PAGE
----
Show simple item record

dc.contributor.authorThomas, Whitney L.en_US
dc.date.accessioned2015-08-05T04:23:52Z
dc.date.available2015-08-05T04:23:52Z
dc.date.issued2012
dc.date.submitted2012
dc.identifier.other(ALMA)contemp
dc.identifier.urihttps://hdl.handle.net/2144/12653
dc.descriptionThesis (M.A.)--Boston University PLEASE NOTE: Boston University Libraries did not receive an Authorization To Manage form for this thesis or dissertation. It is therefore not openly accessible, though it may be available by request. If you are the author or principal advisor of this work and would like to request open access for it, please contact us at open-help@bu.edu. Thank you.en_US
dc.description.abstractHuman papillomavirus (HPV) is the most common sexually transmitted infection in the United States, and in women, infection by the virus is a major risk factor for developing cervical cancer. In 2006 the U.S. Food and Drug Administration licensed the first prophylactic HPV vaccine for use, a quadrivalent formula aimed at the prevention of cervical cancer and its precursors, vaginal and vulvar cancer and its precursors and anogenital warts. Large-scale studies have shown the vaccine to be both safe and effective. Subsequently, many countries adopted a nationwide vaccine program to ensure all girls, usually around the age of 11 or 12, are vaccinated. Such programs have been largely successful and coverage rates of up to 77% have been reported for the three-dose vaccine series. However, HPV vaccine uptake rates in the United States are meager at best. This study aims to elucidate some of the reasons why adolescent girls in the United States are not receiving the HPV vaccine. Pediatric providers at an urban community health center were asked to fill out a survey that assessed their general vaccine knowledge, current HPV vaccination practices, barriers and attitudes toward vaccination and office practices. Due to the strong influence of provider recommendation of the HPV vaccine on uptake rates, and the association between provider knowledge and likelihood of recommending the vaccine, providers should become more familiar with current guidelines for administering the HPV vaccine. Furthermore, it is important that providers educate patients and their parents about the proven safety and efficacy of the vaccine. With time, these measures alone may increase HPV immunization rates in the United States without the need for an HPV vaccine mandate.en_US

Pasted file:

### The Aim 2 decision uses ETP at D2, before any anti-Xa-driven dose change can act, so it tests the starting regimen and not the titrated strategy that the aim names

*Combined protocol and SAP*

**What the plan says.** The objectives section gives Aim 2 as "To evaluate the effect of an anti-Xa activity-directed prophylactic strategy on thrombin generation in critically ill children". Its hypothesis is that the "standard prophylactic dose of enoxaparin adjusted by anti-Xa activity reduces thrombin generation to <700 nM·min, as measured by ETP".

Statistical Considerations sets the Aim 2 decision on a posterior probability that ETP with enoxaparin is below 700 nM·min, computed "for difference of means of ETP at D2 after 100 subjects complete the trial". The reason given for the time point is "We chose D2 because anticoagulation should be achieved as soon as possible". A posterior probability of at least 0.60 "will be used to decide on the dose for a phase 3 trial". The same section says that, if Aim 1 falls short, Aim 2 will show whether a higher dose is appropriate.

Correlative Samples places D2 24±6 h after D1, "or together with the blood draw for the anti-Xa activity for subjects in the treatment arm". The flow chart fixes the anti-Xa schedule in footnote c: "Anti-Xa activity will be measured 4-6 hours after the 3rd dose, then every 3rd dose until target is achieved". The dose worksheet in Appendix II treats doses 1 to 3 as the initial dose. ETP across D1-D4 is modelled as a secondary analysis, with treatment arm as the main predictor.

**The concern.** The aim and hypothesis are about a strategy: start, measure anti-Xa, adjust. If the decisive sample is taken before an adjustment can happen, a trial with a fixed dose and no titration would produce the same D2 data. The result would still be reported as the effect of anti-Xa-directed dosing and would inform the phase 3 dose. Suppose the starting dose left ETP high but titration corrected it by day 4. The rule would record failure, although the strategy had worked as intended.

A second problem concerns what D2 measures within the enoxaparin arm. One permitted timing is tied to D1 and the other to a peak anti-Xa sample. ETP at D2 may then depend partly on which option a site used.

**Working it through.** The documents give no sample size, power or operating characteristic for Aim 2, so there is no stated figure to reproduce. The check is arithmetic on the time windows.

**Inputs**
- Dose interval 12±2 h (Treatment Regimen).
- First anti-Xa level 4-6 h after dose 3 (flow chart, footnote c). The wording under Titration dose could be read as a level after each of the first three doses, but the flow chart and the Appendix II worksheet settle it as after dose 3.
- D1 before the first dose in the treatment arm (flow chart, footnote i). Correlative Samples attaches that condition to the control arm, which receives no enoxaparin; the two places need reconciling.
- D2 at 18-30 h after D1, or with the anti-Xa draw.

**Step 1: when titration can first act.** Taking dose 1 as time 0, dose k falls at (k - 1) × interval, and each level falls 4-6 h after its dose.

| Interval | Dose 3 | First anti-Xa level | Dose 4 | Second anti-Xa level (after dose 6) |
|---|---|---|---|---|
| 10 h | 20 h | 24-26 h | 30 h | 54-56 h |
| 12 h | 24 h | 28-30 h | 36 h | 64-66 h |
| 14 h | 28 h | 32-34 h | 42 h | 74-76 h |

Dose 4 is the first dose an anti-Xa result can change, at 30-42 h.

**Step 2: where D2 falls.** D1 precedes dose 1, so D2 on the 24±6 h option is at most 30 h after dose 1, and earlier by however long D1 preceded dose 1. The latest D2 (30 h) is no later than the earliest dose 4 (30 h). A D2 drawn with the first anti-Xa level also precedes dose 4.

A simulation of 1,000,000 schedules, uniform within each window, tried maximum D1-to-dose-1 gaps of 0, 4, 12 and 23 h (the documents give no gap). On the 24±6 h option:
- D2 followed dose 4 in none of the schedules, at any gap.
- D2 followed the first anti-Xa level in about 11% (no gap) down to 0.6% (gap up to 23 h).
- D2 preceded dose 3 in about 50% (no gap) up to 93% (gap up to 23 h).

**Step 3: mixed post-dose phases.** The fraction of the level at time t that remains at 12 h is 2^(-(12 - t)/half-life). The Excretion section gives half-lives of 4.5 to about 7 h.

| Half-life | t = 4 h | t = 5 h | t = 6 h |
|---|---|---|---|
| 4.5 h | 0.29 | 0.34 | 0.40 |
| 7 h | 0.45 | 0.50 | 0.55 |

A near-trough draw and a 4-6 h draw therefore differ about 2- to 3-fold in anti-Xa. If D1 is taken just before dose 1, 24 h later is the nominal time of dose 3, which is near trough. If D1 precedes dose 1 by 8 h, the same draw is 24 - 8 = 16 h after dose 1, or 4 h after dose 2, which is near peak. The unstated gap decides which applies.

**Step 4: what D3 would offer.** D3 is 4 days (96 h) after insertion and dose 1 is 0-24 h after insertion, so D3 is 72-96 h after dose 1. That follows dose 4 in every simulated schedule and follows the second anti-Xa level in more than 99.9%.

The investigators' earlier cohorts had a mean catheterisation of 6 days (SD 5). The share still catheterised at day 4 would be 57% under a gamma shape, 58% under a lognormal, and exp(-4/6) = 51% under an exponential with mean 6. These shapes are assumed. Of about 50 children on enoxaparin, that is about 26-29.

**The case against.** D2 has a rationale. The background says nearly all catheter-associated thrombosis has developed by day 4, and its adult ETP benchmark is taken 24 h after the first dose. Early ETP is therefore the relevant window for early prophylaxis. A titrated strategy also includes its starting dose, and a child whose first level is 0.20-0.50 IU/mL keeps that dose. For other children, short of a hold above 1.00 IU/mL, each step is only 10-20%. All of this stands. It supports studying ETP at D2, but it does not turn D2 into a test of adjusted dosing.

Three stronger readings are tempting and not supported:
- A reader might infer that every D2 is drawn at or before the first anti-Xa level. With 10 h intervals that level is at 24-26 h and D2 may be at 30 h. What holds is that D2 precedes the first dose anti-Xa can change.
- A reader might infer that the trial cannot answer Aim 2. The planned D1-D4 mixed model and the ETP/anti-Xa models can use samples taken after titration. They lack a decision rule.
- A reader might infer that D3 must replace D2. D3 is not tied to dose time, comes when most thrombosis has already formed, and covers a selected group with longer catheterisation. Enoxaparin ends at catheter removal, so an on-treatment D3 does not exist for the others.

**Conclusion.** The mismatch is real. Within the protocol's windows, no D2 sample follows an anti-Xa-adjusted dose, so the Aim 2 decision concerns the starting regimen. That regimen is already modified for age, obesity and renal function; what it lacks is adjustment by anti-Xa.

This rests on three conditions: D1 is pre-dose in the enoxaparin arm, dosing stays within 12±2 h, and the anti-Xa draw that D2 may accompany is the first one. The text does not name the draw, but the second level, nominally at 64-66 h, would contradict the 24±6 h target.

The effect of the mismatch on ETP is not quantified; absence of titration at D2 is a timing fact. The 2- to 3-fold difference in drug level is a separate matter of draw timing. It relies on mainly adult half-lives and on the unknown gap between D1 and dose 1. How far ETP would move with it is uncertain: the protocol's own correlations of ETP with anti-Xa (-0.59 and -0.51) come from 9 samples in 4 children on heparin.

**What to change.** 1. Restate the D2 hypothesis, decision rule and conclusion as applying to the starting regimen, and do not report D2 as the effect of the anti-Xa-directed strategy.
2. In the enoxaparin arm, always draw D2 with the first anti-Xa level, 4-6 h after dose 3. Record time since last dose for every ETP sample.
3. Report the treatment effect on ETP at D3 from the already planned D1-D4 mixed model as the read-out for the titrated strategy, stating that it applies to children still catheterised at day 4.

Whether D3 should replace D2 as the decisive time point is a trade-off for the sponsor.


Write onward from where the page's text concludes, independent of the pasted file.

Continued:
dc.language.isoen_US
dc.publisherBoston Universityen_US
dc.titleTeen vaccination: what makes vaccination work and what keeps it from happening in your practiceen_US
dc.typeThesis/Dissertationen_US
etd.degree.nameMaster of Artsen_US
etd.degree.levelmastersen_US
etd.degree.disciplineMedical Sciencesen_US
etd.degree.grantorBoston Universityen_US


This item appears in the following Collection(s)

Show simple item record